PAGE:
10. The golf club head of claim 1, wherein the sheet molding compound further comprises at least one filler selected from the group consisting of carbon nanotubes and nanoclays.
11. The golf club head of claim 1, wherein the sheet molding compound further comprises at least one fiber material selected from the group consisting of fiberglass and aramid.
US14/219,814 2013-09-23 2014-03-19 Golf club head with composite face Active 2034-04-17 US9283449B1 (en)

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US201361881159P true 2013-09-23 2013-09-23
US14/158,963 US9283447B1 (en) 2013-09-23 2014-01-20 Golf club head with composite face
US14/219,814 US9283449B1 (en) 2013-09-23 2014-03-19 Golf club head with composite face

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US14/219,814 US9283449B1 (en) 2013-09-23 2014-03-19 Golf club head with composite face
US15/014,780 US20160166890A1 (en) 2013-09-23 2016-02-03 Golf club head with composite face

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Publication number Priority date Publication date Assignee Title
US20150217166A1 (en) * 2009-09-15 2015-08-06 Callaway Golf Company Golf club head with a compression-molded, thin-walled aft-body
US20160008679A1 (en) * 2014-07-11 2016-01-14 Dunlop Sports Co. Ltd. Wood golf club head
US20160144246A1 (en) * 2014-11-21 2016-05-26 Dunlop Sports Co. Ltd. Golf club head
US10286266B2 (en) 2014-05-21 2019-05-14 Taylor Made Golf Company, Inc. Golf club
US10532255B2 (en) * 2014-05-21 2020-01-14 Taylor Made Golf Company, Inc. Golf club

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Cited By (13)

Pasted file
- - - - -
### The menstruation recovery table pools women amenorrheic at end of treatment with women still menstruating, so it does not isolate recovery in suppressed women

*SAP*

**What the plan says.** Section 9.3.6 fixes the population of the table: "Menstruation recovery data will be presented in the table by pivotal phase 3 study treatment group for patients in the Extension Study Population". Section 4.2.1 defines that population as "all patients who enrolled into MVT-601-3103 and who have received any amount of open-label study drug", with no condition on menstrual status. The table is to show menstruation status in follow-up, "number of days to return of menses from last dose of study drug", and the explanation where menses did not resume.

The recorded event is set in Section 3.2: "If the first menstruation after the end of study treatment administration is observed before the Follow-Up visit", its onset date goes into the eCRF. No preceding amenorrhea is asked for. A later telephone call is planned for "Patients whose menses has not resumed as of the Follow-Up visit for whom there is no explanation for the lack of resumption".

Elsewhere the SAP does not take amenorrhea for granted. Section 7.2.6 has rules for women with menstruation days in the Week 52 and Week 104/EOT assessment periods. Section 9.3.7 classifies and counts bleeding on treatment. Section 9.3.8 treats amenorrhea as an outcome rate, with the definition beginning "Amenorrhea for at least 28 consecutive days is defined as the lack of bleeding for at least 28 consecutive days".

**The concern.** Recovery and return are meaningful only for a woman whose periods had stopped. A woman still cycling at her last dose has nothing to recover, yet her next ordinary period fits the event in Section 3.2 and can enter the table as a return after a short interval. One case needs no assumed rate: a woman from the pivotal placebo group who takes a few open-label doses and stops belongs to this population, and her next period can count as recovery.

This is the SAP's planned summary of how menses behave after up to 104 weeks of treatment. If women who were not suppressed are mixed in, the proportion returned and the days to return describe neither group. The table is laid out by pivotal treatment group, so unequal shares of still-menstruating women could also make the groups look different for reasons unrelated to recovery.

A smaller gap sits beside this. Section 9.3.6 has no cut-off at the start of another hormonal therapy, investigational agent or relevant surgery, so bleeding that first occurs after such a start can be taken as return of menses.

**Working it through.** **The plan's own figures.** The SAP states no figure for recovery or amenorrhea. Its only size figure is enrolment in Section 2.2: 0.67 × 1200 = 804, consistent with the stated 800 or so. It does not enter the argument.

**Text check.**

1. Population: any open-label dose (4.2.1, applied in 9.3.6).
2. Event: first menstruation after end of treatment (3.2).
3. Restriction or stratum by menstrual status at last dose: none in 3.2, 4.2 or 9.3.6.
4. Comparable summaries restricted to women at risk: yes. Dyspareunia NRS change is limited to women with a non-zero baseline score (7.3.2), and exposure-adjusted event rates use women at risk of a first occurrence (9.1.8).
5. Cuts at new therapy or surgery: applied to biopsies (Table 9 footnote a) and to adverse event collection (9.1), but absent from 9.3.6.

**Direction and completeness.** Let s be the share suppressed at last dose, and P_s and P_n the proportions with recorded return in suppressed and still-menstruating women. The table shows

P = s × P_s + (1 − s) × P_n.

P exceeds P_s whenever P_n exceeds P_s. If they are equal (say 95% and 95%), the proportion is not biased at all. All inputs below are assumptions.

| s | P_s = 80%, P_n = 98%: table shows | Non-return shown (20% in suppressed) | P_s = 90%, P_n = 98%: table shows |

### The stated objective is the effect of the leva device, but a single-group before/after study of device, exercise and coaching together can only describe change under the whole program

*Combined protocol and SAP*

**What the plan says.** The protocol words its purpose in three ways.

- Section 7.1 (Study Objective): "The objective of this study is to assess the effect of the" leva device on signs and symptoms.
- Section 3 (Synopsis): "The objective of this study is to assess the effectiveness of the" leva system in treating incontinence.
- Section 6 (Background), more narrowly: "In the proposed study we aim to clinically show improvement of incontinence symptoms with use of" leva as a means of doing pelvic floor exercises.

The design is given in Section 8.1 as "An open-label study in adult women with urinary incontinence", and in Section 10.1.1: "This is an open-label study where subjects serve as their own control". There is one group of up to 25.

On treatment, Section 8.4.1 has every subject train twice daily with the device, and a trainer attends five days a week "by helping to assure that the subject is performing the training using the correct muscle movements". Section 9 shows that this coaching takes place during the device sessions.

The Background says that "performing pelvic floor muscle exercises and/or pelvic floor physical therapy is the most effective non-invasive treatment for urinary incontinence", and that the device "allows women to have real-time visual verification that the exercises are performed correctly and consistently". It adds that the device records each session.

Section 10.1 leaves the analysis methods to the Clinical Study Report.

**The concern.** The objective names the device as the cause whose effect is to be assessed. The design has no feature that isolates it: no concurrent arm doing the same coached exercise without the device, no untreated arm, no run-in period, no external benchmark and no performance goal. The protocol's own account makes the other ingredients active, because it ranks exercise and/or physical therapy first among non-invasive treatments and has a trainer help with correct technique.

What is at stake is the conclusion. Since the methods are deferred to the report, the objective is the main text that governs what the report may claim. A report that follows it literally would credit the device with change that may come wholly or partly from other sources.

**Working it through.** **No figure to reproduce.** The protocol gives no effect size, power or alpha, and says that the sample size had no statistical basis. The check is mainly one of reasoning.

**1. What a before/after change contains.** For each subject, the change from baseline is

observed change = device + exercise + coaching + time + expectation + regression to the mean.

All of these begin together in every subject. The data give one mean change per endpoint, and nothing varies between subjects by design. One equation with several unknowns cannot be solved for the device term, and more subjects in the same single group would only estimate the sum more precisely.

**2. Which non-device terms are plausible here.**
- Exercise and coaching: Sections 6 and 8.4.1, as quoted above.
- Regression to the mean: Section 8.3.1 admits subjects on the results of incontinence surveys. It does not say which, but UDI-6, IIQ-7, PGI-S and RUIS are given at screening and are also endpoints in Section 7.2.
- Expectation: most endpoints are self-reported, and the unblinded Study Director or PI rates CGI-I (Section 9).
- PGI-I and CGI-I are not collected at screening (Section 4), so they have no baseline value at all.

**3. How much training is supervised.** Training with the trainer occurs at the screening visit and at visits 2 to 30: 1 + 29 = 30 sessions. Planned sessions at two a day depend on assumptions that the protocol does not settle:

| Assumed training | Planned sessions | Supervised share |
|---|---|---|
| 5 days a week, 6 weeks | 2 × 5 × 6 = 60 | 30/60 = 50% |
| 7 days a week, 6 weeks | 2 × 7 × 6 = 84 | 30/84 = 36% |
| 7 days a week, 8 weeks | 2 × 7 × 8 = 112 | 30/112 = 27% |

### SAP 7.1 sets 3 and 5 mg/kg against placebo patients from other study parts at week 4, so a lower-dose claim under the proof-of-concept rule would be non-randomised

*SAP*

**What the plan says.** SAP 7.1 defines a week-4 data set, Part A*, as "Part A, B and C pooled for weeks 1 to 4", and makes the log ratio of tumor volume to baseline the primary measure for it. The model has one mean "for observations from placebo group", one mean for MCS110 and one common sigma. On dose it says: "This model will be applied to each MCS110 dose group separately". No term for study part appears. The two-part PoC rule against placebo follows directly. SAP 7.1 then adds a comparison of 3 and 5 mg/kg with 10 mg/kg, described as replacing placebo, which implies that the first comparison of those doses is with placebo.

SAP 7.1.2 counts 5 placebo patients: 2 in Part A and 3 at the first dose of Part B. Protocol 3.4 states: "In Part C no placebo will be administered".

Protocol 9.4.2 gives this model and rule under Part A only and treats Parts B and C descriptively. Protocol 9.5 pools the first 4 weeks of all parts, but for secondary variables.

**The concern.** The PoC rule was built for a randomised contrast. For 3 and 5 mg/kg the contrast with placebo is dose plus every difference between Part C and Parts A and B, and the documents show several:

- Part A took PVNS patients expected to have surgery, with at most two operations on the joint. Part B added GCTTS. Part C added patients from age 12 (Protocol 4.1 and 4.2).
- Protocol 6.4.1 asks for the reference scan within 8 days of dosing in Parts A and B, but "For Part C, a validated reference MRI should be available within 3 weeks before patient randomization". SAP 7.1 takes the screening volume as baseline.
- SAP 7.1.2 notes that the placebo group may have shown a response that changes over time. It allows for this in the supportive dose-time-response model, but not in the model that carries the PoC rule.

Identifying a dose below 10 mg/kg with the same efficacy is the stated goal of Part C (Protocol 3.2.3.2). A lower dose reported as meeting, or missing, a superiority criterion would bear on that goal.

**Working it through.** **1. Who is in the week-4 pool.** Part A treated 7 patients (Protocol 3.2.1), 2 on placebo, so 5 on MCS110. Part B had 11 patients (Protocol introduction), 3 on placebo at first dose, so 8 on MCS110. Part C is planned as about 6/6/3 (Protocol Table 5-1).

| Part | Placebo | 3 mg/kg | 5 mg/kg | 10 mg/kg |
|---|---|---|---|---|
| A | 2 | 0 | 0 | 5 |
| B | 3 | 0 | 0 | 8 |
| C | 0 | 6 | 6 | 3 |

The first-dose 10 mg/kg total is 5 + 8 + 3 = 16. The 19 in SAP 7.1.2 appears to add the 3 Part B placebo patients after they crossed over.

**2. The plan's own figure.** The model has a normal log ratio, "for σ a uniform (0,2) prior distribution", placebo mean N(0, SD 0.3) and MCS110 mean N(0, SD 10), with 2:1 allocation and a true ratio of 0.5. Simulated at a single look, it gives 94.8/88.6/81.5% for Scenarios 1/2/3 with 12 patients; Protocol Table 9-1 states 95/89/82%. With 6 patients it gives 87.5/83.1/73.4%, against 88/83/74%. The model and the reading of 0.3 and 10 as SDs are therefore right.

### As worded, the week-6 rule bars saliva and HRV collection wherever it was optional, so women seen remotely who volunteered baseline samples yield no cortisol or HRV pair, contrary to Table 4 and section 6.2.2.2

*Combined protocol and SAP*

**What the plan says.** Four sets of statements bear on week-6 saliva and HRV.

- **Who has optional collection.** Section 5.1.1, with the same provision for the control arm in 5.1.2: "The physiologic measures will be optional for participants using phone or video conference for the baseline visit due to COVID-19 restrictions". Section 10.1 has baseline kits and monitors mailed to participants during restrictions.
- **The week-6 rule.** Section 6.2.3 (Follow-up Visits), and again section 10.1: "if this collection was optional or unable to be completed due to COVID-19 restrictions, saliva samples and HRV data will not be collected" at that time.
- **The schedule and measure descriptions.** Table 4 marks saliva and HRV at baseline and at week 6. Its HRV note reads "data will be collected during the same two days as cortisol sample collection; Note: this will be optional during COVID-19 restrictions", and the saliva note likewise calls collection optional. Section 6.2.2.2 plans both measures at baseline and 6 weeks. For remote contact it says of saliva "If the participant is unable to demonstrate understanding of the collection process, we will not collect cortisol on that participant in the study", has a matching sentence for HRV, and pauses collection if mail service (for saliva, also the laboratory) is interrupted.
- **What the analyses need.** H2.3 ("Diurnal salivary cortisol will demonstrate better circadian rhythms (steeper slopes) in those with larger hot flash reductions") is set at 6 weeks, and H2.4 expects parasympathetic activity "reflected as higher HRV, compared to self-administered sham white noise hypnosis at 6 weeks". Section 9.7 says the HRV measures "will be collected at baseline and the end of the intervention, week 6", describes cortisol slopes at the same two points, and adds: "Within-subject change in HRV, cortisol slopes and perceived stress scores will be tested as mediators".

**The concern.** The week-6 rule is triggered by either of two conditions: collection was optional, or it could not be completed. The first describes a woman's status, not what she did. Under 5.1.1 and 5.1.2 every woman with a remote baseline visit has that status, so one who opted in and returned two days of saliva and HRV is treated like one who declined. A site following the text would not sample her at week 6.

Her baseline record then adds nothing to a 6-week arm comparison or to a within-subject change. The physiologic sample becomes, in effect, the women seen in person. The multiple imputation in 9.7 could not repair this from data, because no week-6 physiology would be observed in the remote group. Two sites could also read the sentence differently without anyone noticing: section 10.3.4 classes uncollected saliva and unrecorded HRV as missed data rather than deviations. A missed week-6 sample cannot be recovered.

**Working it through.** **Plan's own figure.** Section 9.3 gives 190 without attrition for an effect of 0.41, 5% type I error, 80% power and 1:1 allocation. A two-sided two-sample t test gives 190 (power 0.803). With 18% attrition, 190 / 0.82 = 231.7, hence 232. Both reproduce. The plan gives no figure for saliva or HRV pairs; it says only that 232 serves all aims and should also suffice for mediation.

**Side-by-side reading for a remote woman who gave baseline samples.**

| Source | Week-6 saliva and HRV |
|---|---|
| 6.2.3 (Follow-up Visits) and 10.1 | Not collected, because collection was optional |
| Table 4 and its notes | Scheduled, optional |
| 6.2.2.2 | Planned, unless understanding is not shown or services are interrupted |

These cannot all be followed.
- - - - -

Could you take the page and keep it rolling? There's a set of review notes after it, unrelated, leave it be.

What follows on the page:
* Cited by examiner, † Cited by third party
Publication number Priority date Publication date Assignee Title
US20150217166A1 (en) * 2009-09-15 2015-08-06 Callaway Golf Company Golf club head with a compression-molded, thin-walled aft-body
US10105579B1 (en) * 2009-09-15 2018-10-23 Callaway Golf Company Golf club head with a compression-molded, thin-walled aft-body
US9861866B2 (en) * 2009-09-15 2018-01-09 Callaway Golf Company Golf club head with a compression-molded, thin-walled aft-body
US20160296805A1 (en) * 2009-09-15 2016-10-13 Callaway Golf Company Golf club head with a compression-molded, thin-walled aft-body
US9504883B2 (en) * 2009-09-15 2016-11-29 Callaway Golf Company Golf club head with a compression-molded, thin-walled aft-body
US9526955B2 (en) * 2009-09-15 2016-12-27 Callaway Golf Company Golf club head with a compression-molded, thin-walled AFT-body
US20170087426A1 (en) * 2009-09-15 2017-03-30 Callaway Golf Company Golf club head with a compression-molded, thin-walled aft-body
US20170100646A1 (en) * 2009-09-15 2017-04-13 Callaway Golf Company Golf club head with a compression-molded, thin-walled aft-body
US9808682B2 (en) * 2009-09-15 2017-11-07 Callaway Golf Company Golf club head with a compression-molded, thin-walled aft-body
US10286266B2 (en) 2014-05-21 2019-05-14 Taylor Made Golf Company, Inc. Golf club
US10532255B2 (en) * 2014-05-21 2020-01-14 Taylor Made Golf Company, Inc. Golf club
US20160008679A1 (en) * 2014-07-11 2016-01-14 Dunlop Sports Co. Ltd. Wood golf club head
US20160144246A1 (en) * 2014-11-21 2016-05-26 Dunlop Sports Co. Ltd. Golf club head